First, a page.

The progress that has been made in pediatric cardiology and cardiothoracic surgery, though, is nothing short of phenomenal, Moskowitz said. 

About 50 years ago, most children born with serious congenital heart defects, or CHD, died in early childhood.

“Years ago, about 95 percent of these kids were not going to reach adulthood,” he said. “Now, more than 90 percent survive into adulthood.”

Reflecting those advances, the Adult CHD program at the University of Mississippi Medical Center has seen an increase in patients of more than 700 percent since its opening in 2014.

“It’s incredible,” said Dr. Mike McMullan, chief of cardiology and leader of the program. “The technology and surgical techniques have improved so much that now there are more adults with congenital heart disease than children.”

Kingston, 7, of Brandon, was born with hypoplastic left heart syndrome, a condition in which the left side of the heart does not fully develop in utero. Kingston started first grade this fall, about three years after his last surgery. 

“He’s doing great,” said his mom, Liz Foster, project manager of Children’s of Mississippi’s Safety and Community Outreach program. “He’s spent the summer at trampoline parks and swimming pools. This past year, he played baseball and is turning out to be a pretty good player!”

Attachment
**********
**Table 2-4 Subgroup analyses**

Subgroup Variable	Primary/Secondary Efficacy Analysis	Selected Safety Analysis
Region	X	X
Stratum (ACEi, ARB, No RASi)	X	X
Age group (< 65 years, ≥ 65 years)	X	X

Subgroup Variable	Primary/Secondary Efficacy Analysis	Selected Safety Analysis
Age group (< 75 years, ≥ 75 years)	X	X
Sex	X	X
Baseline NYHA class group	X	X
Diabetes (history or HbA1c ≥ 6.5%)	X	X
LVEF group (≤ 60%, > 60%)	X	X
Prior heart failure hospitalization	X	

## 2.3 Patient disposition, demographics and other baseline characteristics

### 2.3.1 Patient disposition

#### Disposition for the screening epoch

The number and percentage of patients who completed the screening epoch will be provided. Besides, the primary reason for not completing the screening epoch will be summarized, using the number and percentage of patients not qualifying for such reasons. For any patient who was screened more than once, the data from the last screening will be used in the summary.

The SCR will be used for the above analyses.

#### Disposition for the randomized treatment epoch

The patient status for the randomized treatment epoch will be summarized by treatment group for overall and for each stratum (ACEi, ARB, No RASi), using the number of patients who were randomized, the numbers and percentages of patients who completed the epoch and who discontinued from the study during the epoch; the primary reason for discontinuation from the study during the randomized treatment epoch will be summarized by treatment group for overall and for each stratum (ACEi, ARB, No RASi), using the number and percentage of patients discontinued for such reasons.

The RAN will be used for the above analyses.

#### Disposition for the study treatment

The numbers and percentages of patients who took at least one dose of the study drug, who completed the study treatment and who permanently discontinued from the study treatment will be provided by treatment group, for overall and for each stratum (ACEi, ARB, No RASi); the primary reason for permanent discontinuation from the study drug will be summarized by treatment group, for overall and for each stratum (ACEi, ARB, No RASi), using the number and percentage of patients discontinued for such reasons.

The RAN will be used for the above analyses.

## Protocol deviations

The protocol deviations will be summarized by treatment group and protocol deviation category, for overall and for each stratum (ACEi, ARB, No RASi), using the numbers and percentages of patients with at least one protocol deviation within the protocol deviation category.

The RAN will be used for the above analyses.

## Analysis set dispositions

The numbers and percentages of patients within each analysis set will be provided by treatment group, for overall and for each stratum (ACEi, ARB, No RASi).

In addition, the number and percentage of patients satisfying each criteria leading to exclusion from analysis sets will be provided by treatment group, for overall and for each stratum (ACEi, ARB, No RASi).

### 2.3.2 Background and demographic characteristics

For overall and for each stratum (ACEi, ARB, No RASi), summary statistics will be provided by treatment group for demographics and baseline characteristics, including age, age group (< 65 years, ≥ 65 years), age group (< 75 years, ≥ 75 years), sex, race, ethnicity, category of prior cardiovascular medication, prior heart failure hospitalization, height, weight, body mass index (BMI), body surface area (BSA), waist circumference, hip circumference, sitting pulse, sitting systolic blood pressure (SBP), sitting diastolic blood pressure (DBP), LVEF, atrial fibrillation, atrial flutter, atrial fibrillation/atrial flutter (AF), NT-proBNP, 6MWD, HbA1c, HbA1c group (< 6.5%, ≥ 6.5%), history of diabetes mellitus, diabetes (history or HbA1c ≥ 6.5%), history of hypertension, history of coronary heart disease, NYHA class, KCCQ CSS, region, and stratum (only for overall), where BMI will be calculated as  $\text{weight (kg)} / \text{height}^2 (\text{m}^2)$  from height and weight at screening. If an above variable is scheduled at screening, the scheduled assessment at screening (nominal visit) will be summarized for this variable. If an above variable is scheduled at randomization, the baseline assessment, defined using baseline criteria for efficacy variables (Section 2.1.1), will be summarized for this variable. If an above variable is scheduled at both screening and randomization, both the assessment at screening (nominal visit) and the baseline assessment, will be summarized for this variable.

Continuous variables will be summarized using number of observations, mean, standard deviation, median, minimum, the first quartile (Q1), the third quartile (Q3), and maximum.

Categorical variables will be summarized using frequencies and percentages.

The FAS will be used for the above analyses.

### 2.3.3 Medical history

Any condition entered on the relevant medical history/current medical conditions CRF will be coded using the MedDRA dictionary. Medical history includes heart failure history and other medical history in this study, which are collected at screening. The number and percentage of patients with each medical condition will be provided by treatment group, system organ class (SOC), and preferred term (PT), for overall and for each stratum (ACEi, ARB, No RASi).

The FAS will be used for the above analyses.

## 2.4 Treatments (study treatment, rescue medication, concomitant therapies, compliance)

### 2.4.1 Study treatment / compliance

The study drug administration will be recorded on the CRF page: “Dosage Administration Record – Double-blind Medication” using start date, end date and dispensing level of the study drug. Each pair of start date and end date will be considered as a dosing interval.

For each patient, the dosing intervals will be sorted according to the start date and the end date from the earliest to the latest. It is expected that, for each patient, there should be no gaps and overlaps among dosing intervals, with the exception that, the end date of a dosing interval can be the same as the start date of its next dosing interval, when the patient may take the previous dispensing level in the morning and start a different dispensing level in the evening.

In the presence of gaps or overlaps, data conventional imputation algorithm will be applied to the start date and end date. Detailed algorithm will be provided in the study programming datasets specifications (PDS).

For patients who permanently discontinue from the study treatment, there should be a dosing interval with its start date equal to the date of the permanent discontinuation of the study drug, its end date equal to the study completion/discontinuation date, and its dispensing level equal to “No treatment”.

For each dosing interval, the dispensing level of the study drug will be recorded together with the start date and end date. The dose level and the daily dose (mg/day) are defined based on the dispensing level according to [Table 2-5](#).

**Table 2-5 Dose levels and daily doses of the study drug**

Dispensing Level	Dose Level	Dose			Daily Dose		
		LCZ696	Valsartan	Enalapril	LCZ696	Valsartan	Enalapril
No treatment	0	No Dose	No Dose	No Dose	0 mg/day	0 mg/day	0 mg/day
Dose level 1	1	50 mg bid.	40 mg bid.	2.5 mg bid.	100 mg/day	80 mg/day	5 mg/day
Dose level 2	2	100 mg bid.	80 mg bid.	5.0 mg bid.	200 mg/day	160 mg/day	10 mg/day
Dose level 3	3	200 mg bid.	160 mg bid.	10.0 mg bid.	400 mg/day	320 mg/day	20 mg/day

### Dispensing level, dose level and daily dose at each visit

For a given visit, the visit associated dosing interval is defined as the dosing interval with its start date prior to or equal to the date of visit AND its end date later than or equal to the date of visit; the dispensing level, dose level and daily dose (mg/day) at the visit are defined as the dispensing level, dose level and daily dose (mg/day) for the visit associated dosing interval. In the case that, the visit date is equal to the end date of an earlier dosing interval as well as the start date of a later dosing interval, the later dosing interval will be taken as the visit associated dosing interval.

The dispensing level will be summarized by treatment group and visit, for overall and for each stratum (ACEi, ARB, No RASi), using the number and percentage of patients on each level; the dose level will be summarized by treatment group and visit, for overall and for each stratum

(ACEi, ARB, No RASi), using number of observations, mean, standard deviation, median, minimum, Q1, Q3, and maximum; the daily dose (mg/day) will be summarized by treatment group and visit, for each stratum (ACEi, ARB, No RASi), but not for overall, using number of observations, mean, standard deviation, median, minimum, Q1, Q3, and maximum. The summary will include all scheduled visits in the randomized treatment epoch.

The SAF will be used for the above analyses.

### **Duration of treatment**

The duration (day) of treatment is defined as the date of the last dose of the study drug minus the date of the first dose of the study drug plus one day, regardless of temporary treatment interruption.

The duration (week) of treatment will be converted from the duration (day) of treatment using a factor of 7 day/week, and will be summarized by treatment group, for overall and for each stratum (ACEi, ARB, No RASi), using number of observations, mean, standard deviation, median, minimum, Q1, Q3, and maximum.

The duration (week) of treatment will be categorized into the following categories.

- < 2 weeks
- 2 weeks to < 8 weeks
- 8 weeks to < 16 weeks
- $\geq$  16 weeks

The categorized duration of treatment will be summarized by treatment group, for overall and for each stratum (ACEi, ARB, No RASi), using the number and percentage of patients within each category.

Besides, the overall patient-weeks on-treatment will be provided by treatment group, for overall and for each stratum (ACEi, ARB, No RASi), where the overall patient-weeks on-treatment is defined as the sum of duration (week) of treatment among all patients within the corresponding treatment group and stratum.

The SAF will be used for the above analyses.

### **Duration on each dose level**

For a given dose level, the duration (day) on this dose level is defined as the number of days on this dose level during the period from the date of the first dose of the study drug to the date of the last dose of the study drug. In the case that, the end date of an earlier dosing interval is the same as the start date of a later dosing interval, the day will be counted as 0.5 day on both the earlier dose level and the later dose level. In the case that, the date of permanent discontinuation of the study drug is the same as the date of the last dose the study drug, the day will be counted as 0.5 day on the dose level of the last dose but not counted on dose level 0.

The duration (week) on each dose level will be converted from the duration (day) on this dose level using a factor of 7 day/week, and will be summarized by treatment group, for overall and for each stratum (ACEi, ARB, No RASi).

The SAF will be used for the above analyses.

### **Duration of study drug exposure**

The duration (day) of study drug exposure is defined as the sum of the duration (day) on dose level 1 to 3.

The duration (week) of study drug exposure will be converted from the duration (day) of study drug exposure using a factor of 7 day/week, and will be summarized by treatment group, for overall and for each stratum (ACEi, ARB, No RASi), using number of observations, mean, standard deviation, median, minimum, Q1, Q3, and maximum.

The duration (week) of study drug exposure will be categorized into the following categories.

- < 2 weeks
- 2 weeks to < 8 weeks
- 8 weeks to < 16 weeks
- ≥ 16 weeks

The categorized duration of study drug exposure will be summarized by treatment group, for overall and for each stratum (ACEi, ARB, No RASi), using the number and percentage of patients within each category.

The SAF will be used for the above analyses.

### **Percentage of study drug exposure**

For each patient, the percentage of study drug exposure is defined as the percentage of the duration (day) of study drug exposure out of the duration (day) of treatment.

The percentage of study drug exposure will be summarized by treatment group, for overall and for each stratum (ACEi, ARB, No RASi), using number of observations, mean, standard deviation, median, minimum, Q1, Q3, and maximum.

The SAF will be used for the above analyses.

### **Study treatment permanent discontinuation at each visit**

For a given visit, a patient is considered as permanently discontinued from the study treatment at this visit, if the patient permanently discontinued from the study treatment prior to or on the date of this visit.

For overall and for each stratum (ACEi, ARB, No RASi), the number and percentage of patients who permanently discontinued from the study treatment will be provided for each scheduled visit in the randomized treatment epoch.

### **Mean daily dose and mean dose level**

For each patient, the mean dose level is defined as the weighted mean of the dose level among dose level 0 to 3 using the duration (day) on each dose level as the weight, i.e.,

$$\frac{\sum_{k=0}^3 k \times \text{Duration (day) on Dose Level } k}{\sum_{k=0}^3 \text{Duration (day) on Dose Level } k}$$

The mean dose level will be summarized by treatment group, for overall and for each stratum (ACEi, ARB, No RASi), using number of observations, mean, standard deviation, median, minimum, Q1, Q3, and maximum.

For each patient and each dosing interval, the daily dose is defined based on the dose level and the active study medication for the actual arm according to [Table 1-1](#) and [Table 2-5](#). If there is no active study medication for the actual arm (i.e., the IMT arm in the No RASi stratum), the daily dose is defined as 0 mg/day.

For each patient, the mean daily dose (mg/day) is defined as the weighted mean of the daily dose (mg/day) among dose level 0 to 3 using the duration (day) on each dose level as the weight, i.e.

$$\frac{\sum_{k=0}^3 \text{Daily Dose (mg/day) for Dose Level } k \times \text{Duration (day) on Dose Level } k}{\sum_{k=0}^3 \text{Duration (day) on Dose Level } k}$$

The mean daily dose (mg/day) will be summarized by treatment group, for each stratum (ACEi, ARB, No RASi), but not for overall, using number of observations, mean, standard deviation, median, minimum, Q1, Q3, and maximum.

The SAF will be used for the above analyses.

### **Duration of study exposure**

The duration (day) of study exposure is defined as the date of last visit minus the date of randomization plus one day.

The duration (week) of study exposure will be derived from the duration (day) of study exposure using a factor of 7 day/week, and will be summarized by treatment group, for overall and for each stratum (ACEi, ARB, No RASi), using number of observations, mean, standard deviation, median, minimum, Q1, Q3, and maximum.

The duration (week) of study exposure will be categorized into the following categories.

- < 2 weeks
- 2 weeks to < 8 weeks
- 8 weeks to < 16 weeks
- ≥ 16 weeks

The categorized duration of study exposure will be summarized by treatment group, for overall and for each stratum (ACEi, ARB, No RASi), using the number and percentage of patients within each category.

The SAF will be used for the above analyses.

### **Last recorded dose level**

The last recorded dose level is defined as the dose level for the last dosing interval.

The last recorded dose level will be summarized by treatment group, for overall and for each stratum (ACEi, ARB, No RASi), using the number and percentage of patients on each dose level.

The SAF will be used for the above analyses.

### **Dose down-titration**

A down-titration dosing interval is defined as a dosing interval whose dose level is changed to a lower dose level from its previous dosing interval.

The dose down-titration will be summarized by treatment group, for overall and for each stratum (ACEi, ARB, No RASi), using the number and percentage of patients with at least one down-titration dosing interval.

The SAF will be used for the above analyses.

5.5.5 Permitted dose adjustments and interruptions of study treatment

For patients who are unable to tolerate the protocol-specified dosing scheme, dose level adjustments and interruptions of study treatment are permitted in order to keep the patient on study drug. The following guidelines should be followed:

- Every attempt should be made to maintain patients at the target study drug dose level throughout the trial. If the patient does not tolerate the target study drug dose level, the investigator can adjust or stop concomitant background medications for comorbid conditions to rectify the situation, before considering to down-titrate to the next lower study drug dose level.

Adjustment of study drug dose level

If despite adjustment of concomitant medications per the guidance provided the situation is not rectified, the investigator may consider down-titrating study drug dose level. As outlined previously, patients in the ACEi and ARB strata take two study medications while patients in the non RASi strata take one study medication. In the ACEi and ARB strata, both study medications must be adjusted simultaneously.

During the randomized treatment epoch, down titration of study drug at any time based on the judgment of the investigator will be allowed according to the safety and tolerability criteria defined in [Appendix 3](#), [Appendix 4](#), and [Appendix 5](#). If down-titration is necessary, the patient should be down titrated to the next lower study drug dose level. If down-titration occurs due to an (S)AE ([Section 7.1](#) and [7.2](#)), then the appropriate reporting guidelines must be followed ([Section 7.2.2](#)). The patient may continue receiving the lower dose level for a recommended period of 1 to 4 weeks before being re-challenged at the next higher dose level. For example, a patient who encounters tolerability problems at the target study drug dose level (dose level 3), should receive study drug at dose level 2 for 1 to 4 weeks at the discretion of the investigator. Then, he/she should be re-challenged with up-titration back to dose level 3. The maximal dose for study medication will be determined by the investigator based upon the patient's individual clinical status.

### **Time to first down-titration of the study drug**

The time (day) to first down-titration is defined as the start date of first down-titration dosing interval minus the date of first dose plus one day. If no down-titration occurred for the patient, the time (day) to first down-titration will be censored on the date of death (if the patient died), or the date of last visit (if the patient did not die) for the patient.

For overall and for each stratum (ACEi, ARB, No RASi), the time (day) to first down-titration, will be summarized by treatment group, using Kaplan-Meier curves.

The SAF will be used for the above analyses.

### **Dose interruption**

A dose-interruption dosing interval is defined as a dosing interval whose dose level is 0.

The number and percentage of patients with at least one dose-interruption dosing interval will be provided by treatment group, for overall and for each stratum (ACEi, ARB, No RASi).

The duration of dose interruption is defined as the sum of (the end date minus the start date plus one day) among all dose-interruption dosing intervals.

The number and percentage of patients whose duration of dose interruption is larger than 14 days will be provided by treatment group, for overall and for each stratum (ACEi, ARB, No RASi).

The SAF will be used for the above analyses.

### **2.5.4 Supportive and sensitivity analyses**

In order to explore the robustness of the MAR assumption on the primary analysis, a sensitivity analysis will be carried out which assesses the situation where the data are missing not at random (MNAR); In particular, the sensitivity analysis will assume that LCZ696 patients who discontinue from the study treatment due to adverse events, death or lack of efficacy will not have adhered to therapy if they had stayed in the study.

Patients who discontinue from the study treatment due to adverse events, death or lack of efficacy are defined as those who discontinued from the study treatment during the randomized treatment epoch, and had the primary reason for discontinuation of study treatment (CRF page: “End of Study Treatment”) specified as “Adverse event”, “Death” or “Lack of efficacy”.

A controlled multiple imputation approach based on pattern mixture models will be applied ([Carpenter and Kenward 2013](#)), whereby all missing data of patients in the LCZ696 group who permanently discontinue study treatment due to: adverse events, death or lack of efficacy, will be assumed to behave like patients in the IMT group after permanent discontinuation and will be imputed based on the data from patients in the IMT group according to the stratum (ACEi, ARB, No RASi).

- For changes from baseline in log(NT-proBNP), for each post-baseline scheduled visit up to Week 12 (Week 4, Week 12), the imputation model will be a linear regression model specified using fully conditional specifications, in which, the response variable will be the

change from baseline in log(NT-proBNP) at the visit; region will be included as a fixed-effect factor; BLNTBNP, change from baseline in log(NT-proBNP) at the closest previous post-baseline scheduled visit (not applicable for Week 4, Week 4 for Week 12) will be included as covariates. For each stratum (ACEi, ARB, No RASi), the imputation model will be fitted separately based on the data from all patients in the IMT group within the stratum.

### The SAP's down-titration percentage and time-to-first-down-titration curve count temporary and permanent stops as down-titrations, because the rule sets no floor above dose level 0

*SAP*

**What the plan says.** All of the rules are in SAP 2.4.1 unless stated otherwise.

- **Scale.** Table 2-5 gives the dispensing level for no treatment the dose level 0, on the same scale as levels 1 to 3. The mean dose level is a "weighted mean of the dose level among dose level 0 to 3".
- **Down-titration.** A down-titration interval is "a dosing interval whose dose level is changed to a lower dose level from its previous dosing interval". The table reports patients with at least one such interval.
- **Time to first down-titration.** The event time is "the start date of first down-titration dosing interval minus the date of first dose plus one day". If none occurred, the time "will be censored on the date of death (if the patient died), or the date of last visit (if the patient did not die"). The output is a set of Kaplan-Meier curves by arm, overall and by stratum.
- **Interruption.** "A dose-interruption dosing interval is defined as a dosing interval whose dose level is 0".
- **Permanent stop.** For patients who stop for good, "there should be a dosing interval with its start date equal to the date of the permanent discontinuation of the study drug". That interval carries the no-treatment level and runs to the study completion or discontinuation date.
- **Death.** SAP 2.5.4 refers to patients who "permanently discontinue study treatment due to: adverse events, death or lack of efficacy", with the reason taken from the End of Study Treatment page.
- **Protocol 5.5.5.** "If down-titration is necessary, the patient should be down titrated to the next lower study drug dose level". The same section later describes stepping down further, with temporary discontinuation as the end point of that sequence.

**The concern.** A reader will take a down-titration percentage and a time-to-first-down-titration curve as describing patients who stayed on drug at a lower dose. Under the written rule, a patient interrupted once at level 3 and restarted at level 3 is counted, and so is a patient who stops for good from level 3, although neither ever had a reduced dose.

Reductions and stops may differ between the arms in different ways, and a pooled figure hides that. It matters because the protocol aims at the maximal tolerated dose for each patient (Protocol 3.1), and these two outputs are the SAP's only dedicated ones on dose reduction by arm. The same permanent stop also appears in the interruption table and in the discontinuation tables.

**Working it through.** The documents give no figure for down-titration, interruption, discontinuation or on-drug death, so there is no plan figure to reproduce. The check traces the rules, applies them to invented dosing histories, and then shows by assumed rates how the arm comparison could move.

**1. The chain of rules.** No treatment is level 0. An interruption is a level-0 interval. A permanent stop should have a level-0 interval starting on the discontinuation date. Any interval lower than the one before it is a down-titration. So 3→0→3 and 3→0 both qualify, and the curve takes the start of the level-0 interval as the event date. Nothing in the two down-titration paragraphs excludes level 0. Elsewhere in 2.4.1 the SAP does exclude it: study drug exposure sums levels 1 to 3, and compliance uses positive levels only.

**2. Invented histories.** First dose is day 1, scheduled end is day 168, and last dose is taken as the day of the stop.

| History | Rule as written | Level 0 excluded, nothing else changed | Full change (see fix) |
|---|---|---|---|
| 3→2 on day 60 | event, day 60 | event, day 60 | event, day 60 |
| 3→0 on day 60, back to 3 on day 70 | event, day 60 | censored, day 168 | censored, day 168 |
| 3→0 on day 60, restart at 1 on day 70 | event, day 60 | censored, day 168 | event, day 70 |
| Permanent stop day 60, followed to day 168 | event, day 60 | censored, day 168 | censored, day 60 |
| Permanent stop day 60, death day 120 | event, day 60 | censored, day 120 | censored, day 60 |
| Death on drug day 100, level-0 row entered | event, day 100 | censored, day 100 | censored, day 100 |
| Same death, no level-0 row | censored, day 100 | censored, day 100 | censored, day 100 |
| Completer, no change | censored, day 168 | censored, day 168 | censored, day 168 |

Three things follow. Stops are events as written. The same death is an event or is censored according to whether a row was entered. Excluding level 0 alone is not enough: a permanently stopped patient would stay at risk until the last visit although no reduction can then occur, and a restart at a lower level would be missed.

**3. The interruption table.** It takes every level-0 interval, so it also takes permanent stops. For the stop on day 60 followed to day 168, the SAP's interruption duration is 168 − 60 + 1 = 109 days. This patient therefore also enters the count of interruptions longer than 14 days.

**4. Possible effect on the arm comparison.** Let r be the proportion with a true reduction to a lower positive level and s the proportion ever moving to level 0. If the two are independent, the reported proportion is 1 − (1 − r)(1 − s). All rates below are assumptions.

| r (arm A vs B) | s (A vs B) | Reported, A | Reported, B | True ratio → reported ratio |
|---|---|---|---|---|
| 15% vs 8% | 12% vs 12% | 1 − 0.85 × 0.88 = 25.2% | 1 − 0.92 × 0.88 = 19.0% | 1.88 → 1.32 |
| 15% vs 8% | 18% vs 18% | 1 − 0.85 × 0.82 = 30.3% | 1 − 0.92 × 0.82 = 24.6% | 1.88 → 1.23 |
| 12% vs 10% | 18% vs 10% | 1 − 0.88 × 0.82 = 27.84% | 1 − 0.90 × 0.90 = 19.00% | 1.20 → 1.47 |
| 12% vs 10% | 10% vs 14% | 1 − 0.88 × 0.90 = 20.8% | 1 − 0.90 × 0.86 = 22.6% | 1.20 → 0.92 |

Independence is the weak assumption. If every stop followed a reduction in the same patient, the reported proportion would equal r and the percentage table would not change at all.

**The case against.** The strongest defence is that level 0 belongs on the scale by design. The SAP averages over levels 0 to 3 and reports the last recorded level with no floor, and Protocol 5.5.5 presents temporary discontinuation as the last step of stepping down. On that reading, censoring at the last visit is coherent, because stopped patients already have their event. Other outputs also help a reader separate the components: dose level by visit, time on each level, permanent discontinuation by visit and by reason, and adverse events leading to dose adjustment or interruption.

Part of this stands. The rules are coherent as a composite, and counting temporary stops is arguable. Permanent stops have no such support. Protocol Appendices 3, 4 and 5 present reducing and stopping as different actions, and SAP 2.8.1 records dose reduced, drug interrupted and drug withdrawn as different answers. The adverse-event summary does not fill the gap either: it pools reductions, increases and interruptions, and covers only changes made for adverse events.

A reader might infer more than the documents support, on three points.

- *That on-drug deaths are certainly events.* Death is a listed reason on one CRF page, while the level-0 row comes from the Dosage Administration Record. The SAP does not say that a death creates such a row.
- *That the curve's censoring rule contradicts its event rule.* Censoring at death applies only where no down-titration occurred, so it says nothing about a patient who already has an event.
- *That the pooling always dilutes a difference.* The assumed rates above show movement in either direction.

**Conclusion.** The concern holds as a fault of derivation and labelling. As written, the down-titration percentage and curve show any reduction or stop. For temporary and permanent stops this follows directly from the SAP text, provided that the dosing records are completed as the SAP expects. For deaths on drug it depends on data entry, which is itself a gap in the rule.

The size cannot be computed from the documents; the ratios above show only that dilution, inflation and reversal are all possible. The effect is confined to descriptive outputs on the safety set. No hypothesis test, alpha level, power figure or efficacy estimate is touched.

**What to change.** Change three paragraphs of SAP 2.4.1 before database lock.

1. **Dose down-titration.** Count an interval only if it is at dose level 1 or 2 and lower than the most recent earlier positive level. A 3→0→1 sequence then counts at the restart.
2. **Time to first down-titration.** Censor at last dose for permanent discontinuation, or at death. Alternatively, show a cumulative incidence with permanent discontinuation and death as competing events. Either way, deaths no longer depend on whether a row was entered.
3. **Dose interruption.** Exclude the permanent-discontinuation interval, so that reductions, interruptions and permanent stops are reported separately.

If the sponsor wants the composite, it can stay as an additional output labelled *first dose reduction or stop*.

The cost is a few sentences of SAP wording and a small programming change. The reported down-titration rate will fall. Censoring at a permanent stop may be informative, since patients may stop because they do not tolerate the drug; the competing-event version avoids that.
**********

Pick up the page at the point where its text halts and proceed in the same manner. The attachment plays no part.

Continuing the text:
Bailey Sanderford of Hattiesburg gets a visit from her heart surgeon, Dr. Brian Kogon.
Bailey Sanderford of Hattiesburg gets a visit from her heart surgeon, Dr. Brian Kogon.
Children’s Heart Center cardiologists also see patients who, because of a congenital defect or a viral attack on their hearts, or who have a genetic or acquired heart muscle disease, need a new heart. 

The Medical Center’s pediatric heart transplant program, started in 2011, has had “a tremendous success rate,” said Dr. Avichal Aggarwal, medical director of the program. “In the past five years, we’ve had a 100 percent success rate.”

Among Aggarwal’s patients are two of the youngest children to ever have heart transplant surgery at UMMC, Jharad, now 2, of Meadville, and Gabbi of Bassfield, who’s nearing 2.

The children were each about 3 months old and in need of new hearts. Today, both are thriving toddlers.